Since A New Song is an ecumenical volume, the reader will sense the unique perspectives of the various scholars. This is intentional, and it is helpful for the student of biblical poetry to see how it is read and responded to differently. For those of us with Reformed, confessional presuppositions, some positions of the scholars do not harmonize with our high view of inspiration. This is okay though, for it is healthy for us to be exposed to various traditions in order to sharpen and refine our own theology. Additionally, despite the disagreements we may have, there are truths and lessons to be mined from this collection of essays. In particular, three emphases stand out as worthy of mention.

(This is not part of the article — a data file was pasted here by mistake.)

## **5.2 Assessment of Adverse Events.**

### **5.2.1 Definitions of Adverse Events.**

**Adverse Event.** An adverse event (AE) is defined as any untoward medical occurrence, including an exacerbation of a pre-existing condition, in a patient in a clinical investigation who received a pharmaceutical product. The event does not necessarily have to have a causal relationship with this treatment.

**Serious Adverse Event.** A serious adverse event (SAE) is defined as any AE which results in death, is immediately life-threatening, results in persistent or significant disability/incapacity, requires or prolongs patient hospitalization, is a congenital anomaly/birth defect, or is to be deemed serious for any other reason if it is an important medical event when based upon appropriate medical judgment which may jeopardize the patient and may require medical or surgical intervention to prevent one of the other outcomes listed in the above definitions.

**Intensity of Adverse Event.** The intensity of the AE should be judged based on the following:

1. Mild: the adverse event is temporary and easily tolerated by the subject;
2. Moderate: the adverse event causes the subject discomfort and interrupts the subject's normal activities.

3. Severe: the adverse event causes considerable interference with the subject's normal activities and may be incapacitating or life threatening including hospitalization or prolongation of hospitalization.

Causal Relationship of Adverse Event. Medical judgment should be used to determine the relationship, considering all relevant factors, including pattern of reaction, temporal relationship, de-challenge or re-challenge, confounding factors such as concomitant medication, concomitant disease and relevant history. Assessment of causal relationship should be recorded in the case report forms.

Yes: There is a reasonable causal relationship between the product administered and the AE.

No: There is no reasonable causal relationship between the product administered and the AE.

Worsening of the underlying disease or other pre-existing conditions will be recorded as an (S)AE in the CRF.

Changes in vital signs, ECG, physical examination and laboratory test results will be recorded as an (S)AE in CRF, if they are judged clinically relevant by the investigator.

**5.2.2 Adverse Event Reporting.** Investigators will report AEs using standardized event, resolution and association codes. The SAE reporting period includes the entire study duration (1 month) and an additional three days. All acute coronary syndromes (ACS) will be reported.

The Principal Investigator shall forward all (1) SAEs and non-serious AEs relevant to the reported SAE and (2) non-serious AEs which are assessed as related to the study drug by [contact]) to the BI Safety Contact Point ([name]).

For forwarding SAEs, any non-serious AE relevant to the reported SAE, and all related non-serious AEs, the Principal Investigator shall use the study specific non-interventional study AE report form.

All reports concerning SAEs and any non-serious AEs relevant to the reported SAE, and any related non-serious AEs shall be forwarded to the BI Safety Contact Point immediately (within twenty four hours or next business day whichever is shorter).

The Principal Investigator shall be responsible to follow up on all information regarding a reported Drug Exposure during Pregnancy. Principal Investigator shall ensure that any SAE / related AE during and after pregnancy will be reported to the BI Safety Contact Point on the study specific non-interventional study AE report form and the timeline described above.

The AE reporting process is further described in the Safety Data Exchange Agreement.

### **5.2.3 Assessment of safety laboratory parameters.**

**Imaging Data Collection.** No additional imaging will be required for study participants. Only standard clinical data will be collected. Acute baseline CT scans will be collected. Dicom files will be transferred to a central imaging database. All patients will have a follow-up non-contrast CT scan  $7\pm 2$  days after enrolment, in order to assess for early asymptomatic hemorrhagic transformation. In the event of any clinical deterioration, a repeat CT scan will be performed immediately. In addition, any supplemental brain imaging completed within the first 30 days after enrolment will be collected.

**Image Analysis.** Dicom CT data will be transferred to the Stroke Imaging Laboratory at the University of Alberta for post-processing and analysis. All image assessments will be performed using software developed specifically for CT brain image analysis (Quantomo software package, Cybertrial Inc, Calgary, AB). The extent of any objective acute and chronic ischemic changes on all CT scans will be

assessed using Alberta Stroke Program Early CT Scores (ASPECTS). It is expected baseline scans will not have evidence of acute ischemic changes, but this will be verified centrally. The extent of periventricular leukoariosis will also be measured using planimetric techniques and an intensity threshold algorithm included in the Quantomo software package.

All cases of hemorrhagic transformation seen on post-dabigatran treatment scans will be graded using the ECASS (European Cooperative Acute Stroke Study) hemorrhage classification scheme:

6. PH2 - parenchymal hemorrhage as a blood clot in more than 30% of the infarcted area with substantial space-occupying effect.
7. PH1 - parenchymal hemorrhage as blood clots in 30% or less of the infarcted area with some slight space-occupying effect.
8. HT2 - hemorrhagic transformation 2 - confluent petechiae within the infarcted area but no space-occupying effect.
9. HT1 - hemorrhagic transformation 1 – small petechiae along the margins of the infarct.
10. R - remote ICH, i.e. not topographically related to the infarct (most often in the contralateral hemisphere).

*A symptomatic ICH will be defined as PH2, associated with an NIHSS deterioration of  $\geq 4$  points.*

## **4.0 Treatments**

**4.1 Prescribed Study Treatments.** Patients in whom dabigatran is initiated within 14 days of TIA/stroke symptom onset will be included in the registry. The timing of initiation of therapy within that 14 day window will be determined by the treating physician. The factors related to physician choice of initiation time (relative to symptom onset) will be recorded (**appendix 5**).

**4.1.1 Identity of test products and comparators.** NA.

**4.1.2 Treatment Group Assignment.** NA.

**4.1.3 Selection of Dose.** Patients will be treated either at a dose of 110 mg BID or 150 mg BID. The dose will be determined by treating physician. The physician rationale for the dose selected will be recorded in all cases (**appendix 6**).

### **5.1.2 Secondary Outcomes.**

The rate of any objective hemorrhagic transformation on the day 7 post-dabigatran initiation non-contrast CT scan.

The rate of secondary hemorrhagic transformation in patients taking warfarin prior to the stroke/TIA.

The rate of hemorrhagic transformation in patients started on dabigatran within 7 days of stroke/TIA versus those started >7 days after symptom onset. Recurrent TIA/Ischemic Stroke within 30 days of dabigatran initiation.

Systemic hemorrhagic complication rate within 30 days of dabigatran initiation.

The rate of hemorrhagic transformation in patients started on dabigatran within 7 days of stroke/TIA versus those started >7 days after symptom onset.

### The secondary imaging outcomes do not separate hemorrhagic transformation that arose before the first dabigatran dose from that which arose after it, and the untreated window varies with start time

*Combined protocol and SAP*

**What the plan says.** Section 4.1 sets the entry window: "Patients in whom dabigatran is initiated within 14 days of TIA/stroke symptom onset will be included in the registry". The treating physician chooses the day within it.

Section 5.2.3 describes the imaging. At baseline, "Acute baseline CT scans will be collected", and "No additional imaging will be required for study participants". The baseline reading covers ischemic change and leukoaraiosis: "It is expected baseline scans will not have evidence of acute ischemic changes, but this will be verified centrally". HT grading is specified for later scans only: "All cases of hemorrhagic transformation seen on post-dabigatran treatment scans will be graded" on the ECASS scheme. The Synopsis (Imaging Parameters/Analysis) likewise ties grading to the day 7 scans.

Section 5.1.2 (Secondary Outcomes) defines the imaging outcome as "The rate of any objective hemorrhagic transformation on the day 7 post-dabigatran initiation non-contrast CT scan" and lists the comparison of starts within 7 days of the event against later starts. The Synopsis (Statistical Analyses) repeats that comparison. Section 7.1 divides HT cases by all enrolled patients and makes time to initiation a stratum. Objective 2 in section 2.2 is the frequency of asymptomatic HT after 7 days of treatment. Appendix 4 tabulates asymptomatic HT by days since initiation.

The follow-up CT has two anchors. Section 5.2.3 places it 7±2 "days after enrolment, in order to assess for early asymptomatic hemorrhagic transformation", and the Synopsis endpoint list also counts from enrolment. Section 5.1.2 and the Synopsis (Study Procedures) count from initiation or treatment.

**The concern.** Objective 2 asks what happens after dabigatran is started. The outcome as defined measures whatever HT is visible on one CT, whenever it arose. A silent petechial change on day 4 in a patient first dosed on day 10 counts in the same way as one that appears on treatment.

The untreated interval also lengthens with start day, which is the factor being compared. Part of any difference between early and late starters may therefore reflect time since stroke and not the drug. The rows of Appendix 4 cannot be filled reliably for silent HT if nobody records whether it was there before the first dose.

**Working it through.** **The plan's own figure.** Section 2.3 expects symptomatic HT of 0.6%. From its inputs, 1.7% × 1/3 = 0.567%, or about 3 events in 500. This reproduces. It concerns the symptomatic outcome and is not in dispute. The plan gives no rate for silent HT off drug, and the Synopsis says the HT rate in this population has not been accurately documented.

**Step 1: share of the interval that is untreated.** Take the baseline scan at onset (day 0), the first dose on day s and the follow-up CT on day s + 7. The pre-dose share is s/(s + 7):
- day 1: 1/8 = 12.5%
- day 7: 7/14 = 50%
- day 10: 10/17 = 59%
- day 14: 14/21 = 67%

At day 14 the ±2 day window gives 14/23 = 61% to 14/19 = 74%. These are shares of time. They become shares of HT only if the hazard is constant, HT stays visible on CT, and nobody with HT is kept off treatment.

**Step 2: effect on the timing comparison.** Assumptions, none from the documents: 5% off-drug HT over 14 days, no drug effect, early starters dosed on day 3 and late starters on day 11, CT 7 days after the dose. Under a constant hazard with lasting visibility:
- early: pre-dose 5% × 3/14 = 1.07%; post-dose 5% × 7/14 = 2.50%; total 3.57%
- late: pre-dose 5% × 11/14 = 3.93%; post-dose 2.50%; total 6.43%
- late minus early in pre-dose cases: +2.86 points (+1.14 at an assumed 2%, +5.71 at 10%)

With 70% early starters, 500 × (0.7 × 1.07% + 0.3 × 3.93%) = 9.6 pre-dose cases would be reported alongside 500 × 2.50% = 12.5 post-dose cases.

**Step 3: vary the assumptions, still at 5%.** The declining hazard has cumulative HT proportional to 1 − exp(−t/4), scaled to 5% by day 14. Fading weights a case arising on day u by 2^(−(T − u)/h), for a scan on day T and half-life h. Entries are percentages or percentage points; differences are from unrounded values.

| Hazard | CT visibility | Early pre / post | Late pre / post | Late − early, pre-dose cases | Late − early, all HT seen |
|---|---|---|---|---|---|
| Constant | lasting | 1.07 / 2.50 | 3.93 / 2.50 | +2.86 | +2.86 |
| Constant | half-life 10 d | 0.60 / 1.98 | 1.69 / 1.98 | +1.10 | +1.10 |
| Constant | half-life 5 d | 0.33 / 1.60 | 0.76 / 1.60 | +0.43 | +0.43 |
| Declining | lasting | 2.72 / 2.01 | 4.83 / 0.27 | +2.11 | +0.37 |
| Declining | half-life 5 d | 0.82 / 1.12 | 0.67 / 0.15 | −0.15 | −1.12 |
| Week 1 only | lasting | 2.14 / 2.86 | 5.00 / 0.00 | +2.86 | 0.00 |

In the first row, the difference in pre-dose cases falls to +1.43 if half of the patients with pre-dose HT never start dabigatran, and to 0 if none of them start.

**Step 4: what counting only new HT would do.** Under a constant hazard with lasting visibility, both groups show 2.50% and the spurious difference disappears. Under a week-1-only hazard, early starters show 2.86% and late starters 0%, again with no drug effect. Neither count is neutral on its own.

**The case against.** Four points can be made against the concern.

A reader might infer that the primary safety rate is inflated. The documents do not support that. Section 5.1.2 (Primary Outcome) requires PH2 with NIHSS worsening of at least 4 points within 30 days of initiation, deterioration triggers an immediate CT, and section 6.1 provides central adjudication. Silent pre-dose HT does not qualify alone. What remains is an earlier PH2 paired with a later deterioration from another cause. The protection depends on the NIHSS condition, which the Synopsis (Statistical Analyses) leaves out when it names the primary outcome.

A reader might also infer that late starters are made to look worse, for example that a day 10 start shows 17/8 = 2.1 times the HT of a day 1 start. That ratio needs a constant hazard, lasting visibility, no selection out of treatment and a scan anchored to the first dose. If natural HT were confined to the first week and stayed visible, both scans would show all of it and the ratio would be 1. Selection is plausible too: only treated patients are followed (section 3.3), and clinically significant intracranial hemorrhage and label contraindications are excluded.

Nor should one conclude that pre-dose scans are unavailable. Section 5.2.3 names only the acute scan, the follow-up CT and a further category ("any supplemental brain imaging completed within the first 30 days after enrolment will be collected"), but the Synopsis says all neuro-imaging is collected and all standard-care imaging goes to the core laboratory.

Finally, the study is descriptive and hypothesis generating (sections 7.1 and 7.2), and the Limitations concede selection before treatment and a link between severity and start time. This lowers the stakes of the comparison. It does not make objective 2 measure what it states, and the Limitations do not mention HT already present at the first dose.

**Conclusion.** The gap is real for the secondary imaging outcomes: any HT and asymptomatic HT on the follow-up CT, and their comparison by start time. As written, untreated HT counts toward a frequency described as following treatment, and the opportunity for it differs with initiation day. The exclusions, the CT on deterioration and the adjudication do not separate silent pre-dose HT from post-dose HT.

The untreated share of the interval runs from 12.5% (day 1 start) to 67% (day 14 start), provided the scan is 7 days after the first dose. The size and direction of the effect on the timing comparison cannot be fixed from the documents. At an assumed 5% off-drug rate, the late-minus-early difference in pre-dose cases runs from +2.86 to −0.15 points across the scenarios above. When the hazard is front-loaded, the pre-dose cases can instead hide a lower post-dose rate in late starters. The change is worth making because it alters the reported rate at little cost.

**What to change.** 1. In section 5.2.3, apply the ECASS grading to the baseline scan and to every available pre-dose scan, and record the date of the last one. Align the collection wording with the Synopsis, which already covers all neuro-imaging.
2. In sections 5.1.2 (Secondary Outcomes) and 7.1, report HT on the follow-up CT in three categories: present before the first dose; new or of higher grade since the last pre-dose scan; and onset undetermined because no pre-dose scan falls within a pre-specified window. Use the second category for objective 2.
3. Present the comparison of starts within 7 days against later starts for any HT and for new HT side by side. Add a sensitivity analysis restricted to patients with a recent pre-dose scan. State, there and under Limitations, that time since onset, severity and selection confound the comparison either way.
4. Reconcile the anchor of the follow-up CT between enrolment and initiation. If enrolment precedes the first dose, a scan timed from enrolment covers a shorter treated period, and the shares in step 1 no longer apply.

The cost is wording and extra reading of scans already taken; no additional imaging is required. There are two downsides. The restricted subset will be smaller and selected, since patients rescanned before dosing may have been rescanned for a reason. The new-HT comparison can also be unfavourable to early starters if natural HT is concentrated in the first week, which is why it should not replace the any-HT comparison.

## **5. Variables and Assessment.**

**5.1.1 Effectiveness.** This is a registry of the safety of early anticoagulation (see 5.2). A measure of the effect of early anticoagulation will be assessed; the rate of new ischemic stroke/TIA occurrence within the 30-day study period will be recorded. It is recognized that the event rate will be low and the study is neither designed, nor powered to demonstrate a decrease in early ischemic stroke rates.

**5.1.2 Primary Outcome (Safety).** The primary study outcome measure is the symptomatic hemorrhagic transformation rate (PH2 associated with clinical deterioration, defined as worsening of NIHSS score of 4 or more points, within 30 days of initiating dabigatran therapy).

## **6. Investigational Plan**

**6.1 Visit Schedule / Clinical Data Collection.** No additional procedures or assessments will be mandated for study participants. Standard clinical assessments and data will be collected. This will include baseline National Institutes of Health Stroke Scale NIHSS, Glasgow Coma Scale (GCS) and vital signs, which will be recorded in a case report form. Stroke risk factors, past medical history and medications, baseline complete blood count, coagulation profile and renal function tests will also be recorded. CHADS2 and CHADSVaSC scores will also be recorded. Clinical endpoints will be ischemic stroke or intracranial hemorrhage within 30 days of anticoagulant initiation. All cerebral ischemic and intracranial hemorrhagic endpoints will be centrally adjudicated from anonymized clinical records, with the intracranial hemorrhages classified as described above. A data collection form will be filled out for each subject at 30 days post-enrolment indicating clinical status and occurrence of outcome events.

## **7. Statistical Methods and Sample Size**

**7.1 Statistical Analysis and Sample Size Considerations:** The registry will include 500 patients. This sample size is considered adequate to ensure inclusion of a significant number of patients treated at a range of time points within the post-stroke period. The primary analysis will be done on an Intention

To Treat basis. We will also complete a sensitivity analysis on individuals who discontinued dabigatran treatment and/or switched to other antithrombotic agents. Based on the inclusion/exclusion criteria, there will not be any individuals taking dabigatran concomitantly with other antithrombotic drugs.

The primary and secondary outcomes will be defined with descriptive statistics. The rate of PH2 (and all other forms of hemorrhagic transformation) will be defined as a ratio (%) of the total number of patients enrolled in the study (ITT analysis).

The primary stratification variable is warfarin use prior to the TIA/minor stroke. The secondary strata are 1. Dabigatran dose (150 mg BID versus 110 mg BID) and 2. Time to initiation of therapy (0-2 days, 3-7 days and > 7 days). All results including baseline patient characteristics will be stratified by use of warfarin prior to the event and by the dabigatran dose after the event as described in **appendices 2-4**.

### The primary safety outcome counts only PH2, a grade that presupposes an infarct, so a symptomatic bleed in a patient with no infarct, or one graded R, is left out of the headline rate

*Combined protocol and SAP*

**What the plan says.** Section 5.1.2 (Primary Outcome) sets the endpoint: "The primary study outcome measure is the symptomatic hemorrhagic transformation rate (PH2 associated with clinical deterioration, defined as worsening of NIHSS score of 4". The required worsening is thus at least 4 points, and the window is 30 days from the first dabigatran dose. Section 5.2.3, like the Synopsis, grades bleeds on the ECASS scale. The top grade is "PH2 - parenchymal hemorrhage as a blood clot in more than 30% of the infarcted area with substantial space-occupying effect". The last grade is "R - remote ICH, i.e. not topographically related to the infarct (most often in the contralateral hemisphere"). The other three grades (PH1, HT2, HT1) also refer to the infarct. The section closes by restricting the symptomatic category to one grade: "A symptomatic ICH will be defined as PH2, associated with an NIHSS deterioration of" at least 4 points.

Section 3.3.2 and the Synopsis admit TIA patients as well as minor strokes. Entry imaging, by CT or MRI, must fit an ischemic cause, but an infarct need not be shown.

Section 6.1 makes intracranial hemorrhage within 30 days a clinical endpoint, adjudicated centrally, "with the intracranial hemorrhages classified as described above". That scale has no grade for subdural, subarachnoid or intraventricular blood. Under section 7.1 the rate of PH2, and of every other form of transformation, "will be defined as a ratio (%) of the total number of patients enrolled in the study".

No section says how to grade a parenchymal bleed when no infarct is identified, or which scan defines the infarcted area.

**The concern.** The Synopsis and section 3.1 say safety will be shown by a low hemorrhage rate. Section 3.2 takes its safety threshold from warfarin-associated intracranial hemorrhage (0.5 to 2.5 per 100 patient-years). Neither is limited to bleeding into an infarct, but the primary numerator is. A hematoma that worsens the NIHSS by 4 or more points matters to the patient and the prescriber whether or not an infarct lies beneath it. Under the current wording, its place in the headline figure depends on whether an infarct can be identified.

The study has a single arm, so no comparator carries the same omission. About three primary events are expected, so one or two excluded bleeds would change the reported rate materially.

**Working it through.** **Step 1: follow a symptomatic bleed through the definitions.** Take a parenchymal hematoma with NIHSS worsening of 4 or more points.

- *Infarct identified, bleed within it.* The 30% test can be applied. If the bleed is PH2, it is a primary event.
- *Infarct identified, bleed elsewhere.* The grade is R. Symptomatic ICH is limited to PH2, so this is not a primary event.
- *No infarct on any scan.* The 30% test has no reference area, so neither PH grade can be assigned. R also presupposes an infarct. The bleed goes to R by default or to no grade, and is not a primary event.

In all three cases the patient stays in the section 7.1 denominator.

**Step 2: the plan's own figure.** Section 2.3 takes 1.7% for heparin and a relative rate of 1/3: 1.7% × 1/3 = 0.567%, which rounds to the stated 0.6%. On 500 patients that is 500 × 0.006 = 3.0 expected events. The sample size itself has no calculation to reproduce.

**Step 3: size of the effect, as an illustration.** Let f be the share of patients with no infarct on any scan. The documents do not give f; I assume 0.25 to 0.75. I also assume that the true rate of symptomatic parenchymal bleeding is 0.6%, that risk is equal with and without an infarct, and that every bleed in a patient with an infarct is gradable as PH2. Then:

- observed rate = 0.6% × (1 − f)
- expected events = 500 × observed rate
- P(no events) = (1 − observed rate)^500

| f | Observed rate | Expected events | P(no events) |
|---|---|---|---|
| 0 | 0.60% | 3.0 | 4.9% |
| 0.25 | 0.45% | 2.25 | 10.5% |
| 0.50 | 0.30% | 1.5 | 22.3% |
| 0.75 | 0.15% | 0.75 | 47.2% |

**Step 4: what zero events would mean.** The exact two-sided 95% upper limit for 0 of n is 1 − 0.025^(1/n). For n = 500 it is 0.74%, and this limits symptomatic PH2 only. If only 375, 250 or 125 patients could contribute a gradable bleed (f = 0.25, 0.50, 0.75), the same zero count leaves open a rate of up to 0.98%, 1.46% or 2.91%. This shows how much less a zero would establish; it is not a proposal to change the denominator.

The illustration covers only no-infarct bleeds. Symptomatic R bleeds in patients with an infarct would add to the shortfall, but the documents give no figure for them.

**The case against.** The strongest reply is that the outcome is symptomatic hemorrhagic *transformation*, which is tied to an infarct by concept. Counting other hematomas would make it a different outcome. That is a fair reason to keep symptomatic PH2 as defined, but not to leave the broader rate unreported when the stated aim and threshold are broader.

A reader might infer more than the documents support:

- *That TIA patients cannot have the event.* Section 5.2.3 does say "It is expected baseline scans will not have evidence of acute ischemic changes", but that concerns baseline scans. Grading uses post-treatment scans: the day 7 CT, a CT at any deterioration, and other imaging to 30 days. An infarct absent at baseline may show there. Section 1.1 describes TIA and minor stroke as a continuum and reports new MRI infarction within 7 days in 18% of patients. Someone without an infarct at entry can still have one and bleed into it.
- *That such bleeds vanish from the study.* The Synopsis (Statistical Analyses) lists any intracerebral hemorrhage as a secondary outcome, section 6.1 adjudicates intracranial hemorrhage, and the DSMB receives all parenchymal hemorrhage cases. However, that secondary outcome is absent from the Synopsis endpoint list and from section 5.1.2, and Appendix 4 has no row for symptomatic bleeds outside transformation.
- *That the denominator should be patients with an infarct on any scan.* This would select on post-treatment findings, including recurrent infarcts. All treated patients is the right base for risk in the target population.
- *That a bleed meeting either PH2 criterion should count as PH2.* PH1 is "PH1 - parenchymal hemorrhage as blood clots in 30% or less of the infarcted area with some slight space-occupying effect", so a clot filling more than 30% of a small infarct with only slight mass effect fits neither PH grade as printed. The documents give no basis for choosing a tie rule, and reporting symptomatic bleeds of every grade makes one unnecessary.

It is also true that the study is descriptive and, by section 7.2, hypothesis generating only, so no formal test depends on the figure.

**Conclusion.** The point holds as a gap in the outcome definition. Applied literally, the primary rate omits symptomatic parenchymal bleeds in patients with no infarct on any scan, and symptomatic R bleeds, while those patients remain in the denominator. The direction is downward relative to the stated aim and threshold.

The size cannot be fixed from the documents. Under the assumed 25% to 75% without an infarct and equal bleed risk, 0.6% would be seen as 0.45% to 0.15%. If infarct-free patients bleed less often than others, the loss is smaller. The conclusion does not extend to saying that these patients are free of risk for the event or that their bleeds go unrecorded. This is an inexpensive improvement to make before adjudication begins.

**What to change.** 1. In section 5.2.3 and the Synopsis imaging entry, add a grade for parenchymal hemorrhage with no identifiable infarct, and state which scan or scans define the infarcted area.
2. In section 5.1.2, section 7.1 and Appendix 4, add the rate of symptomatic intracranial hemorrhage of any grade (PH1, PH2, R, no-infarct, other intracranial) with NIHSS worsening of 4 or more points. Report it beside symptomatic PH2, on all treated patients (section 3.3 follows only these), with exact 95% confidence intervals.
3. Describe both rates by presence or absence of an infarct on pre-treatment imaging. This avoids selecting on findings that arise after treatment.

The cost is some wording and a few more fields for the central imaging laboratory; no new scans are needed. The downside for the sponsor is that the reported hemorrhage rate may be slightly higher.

First, the scholars regularly touch on how ambiguity is part of the nature of poetry. The poet, human and divine, intended a certain amount of ambiguity in the images and metaphors of each poem. As lovers of the doctrine of perspicuity, we sometimes fail to allow for the ambiguity of poetry and instead attempt to explain it away. The poetry of Scripture, though, is both subtle and elusive, which can be the secret to both prophecy and application. For prophecy, the cloudy image can be understood in one way in Old Testament history and in another way as it is fulfilled in Christ. In application, the lack of a specific referent leaves the truth of the text open to be applied to the lives of the saints throughout the vicissitudes of church history. As Goldingay remarks, “The answer may be to work with the puzzles and the ambiguities rather than seeking to eliminate them” (23).